Alfred A. Knopf, 2013, 320 pages
When Japan attacked the United States in 1941, argues Eri Hotta, its leaders, in large part, understood they were entering a conflict they were bound to lose. Availing herself of rarely consulted material, Hotta poses essential questions overlooked by historians in the seventy years since: Why did these men - military men, civilian politicians, diplomats, the emperor - put their country and its citizens in harm's way? Why did they make a decision that was doomed from the start?
Introducing us to the doubters, bluffers, and schemers who led their nation into this conflagration, Hotta brilliantly shows us a Japan never before glimpsed - eager to avoid war but fraught with tensions with the West, blinded by traditional notions of pride and honor, nearly escaping disaster before it finally proved inevitable.
Eri Hotta, a Japanese historian, tackles a subject that much of her country, even today, has difficulty talking about - the events leading up to Japan's disastrous decision to go to war with the United States. It's more an indictment than an apologetic - you can sense Hotta's desire to be as even-handed as possible while acknowledging that Japan's actions were short-sighted, ill-advised, and driven by petty egos, intercultural blunders, miscommunication, arrogance, delusion, and multiple failures of will. Of course outside of Japan's far right nationalist circles, hardly anyone today tries to defend Japan's imperialism in the first half of the 20th century, let alone their conduct during World War II, but much of modern Japan prefers to look away from that entire time period. (Though Hotta does name a few other Japanese historians who have taken it on.)
This book is specifically about everything that led to Pearl Harbor, and so it begins in the early 20th century (with some references to the historical background of the Meiji Restoration that still informed the attitudes of many of Japan's leaders) and ends with the attack on Pearl Harbor, when the die was cast.
The most interesting question, of course, is always "Why would Japan do this?"
The easy answer is that Japan was being hemmed in - the United States and Britain were constraining Japan's ability to expand and extract resources from the rest of the Pacific, imposing economic sanctions over their invasion of China (which Japan called throughout "the China Incident," never acknowledging it as a war), and enforcing earlier treaties that limited the ratio of warships that Japan could build. Japan had imperial ambitions and wanted to be recognized as a great power herself. The Japanese had a keen sense of how the West saw them as inferiors, and had also spent centuries under the shadow of China. You could almost say that Japan went to war because they wanted to sit at the big kids table and the other kids wouldn't let them.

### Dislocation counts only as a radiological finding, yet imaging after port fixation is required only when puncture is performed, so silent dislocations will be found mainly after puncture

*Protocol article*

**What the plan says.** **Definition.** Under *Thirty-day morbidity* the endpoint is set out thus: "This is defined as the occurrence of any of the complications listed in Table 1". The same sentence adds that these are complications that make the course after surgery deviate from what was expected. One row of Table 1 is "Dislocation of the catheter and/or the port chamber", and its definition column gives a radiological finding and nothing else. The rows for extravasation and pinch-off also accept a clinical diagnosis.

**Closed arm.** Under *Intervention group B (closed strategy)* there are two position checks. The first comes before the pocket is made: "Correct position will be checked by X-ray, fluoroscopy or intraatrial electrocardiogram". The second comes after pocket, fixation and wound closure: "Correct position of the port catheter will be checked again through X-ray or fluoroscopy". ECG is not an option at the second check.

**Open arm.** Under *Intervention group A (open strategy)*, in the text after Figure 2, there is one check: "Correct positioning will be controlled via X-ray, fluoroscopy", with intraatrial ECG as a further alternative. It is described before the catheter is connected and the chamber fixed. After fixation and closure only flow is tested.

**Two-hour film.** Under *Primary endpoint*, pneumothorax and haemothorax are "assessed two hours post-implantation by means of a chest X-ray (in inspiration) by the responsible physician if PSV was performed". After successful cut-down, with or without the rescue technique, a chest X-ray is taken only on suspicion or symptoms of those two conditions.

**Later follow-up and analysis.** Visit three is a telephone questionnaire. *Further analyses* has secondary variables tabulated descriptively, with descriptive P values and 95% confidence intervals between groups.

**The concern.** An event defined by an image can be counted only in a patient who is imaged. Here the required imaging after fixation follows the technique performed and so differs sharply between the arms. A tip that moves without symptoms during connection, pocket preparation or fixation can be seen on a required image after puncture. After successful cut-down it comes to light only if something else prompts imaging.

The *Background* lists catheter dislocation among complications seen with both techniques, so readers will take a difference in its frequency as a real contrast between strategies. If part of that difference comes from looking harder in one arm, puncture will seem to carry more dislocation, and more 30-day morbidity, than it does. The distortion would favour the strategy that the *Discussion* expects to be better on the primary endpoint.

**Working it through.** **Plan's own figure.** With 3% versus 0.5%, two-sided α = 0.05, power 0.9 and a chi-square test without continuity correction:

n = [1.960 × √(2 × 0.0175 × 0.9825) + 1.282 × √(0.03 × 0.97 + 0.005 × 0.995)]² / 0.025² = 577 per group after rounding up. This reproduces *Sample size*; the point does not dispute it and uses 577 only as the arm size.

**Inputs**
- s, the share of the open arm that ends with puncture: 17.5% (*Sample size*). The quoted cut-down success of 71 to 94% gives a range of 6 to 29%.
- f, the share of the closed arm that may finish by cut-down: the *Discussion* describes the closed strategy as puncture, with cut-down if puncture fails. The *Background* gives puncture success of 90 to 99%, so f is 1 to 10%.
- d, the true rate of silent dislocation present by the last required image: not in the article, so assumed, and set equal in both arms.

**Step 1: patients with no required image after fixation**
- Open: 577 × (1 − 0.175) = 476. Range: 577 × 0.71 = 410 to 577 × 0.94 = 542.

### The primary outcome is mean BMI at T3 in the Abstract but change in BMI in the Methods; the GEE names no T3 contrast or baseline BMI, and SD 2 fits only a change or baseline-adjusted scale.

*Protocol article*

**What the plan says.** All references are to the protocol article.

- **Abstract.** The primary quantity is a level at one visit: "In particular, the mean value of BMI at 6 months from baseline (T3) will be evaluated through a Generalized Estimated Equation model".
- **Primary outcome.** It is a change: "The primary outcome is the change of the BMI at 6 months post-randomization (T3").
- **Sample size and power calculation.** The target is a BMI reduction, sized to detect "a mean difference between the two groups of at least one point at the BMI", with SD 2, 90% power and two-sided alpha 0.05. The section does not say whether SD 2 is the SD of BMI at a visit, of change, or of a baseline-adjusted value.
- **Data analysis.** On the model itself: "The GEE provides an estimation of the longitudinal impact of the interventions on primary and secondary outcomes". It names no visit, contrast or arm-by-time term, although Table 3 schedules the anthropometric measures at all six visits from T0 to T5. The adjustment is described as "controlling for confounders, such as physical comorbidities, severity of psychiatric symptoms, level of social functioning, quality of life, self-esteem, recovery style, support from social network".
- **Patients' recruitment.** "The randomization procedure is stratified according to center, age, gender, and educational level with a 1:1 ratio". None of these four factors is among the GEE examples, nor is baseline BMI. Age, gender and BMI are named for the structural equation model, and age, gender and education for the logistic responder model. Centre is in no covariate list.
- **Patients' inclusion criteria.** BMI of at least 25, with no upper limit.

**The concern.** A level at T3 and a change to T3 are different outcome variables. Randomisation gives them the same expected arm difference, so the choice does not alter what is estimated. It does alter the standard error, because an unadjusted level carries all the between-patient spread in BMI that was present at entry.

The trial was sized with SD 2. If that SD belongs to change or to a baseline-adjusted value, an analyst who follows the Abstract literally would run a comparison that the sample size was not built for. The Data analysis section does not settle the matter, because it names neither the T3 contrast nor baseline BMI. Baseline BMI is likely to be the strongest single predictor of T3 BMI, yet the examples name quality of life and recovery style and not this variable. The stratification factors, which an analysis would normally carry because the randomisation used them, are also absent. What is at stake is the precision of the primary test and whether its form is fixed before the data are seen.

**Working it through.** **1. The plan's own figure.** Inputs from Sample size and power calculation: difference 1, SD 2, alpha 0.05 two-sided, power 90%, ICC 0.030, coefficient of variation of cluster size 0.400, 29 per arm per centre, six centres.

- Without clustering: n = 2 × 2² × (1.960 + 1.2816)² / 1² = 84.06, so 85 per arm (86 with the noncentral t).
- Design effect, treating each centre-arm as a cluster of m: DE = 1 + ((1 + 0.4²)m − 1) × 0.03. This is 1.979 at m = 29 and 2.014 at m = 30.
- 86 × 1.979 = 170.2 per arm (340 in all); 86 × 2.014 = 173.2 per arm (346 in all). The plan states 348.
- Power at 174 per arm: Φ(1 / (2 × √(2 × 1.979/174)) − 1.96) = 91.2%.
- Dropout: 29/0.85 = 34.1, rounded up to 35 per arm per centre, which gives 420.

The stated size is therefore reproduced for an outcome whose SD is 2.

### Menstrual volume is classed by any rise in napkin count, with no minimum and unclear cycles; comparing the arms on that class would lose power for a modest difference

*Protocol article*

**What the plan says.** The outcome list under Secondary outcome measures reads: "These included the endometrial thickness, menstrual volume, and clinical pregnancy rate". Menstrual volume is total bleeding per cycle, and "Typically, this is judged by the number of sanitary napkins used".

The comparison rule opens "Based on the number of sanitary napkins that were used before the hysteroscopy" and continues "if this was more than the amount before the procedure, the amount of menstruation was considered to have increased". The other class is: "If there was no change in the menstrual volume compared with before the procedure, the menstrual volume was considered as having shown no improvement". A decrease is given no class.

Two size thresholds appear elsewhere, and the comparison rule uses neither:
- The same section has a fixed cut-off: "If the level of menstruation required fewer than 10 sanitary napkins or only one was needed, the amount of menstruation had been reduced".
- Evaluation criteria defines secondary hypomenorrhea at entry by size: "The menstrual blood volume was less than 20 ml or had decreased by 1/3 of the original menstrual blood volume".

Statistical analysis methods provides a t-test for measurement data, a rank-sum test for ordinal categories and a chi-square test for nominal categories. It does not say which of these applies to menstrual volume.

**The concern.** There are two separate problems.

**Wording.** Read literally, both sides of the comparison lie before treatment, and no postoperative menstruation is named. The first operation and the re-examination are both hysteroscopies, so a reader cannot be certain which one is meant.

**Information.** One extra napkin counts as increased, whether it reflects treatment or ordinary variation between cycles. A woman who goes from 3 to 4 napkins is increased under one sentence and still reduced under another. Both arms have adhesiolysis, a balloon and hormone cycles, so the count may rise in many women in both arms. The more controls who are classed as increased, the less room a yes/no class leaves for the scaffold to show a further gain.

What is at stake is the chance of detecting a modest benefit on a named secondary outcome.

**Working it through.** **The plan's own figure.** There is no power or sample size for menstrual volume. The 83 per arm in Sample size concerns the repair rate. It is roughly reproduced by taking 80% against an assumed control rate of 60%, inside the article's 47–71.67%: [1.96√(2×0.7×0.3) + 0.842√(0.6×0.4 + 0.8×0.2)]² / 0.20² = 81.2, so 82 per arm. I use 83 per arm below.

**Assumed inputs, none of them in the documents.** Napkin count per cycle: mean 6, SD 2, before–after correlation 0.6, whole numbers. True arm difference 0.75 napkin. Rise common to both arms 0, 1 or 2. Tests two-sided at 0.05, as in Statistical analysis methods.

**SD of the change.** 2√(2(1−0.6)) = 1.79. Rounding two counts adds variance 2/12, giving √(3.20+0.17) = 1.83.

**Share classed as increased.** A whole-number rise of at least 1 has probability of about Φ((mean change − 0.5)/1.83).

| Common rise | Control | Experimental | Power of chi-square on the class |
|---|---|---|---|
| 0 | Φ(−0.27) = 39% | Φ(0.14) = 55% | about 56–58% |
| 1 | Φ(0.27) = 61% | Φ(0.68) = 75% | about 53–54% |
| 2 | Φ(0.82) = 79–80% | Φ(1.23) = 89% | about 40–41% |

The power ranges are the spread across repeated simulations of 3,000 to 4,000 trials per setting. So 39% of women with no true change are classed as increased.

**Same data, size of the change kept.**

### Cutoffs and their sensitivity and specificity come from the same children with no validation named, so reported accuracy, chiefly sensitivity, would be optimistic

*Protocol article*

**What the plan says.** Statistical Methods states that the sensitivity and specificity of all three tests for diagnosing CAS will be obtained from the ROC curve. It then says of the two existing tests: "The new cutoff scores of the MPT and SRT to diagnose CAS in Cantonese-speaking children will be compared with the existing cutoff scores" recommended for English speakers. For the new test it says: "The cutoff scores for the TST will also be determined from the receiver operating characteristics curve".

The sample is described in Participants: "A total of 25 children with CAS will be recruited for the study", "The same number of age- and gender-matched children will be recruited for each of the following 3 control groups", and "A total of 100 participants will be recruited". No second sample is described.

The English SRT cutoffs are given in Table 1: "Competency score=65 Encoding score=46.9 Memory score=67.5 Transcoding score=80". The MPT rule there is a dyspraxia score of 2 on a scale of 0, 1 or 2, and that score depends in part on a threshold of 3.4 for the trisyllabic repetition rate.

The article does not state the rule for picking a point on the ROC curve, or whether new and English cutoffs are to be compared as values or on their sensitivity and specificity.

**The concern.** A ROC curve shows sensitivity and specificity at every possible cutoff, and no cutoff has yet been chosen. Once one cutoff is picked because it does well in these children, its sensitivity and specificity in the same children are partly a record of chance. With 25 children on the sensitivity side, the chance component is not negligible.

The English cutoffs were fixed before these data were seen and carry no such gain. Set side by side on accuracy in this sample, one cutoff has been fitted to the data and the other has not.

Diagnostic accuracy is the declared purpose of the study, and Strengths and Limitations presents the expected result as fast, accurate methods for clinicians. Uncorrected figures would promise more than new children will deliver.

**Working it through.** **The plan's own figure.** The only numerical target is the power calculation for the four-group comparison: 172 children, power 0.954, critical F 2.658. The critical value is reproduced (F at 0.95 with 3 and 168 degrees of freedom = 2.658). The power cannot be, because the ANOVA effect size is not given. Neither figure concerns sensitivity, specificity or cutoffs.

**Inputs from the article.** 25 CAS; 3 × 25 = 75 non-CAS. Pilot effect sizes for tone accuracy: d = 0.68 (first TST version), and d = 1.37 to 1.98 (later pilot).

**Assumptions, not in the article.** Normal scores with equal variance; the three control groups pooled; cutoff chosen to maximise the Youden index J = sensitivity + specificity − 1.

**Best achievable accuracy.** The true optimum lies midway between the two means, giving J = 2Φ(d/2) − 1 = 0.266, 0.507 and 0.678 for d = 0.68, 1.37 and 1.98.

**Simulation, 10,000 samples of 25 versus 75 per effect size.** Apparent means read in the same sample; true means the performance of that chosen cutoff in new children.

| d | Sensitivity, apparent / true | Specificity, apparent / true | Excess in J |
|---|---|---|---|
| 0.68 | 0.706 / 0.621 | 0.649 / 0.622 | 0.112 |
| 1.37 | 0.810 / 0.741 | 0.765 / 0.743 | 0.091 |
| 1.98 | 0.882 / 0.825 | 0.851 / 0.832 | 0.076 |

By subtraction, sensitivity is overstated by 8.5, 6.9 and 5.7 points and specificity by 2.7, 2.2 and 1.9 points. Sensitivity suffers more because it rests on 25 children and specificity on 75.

Of course there were other options. Both sides could have made concessions, and indeed, both sides were willing to. But Japan was in an inferior position and was never going to get everything they wanted. So how did they make the decision to go to war, a decision that every thinking person knew beforehand, not just with historical hindsight, would prove to be disastrous?
Japan could never have won the war. Despite the "Japan Banzai!" attitude that prevailed once war got underway, the delusional propaganda the Japanese government fed its people, the cold hard facts were indisputable - the United States' manpower and production capacity was many times that of Japan's even before the US shifted to wartime production. The Japanese strategy was to knock out the Pacific fleet in Hawaii, consolidate gains in the Pacific and Dutch East Indies, and then present the reeling, demoralized U.S. with a fait accompli and enter into negotiations. The idea was the U.S. would be too shocked and lacking in political will to engage in a prolonged war for Pacific possessions the American public didn't really care about. So the Japanese, after their surprise victories, would be able to say "Look, just let us keep what we have now and we can end this unpleasantness."
This was a severe miscalculation on many levels, but it was one that Japanese diplomatic and strategic blunders pushed them into.
Yosuke Matsuoka - the ambitious commoner
There is a lot of blame to go around, but a lot of the blame, according to Hotta, would seem to fall on the shoulders of Yosuke Matsuoka, an ambitious, self-aggrendizing career politician who, ironically, spent his childhood in the United States, graduated from the University of Oregon, and was a baptized Christian. When he returned to Japan, he rose through the bureaucracy to eventually become Japan's Foreign Minister.
Matsuoka seemed to have that talent many men do, especially ambitious and somewhat amoral men, to embrace contradictions without cognitive dissonance. He was a Christian in the U.S. but a Buddhist in Japan. He was for war and against it. He saw no contradiction in signing the Tripartite Pact with Germany and Italy and yet trying to convince the U.S. later that it didn't really mean anything and that Japan could still be friends with the U.S. even if the U.S. went to war with the Axis.
Most damningly, during the frantic last ditch efforts to negotiate peace with the U.S. even while they were preparing for war, Matsuoka sabotaged many of those efforts because he saw them as undercutting his own position.
Fumimaro Konoe - the weak prince
Prince Konoe, the Prime Minister who appointed Matsuoka, comes off looking quite weak, being unable to restrain the Foreign Minister whom he appointed. He also tries to negotiate peace with the U.S., but is stymied by Matsuoka, and by the feuding Army and Navy.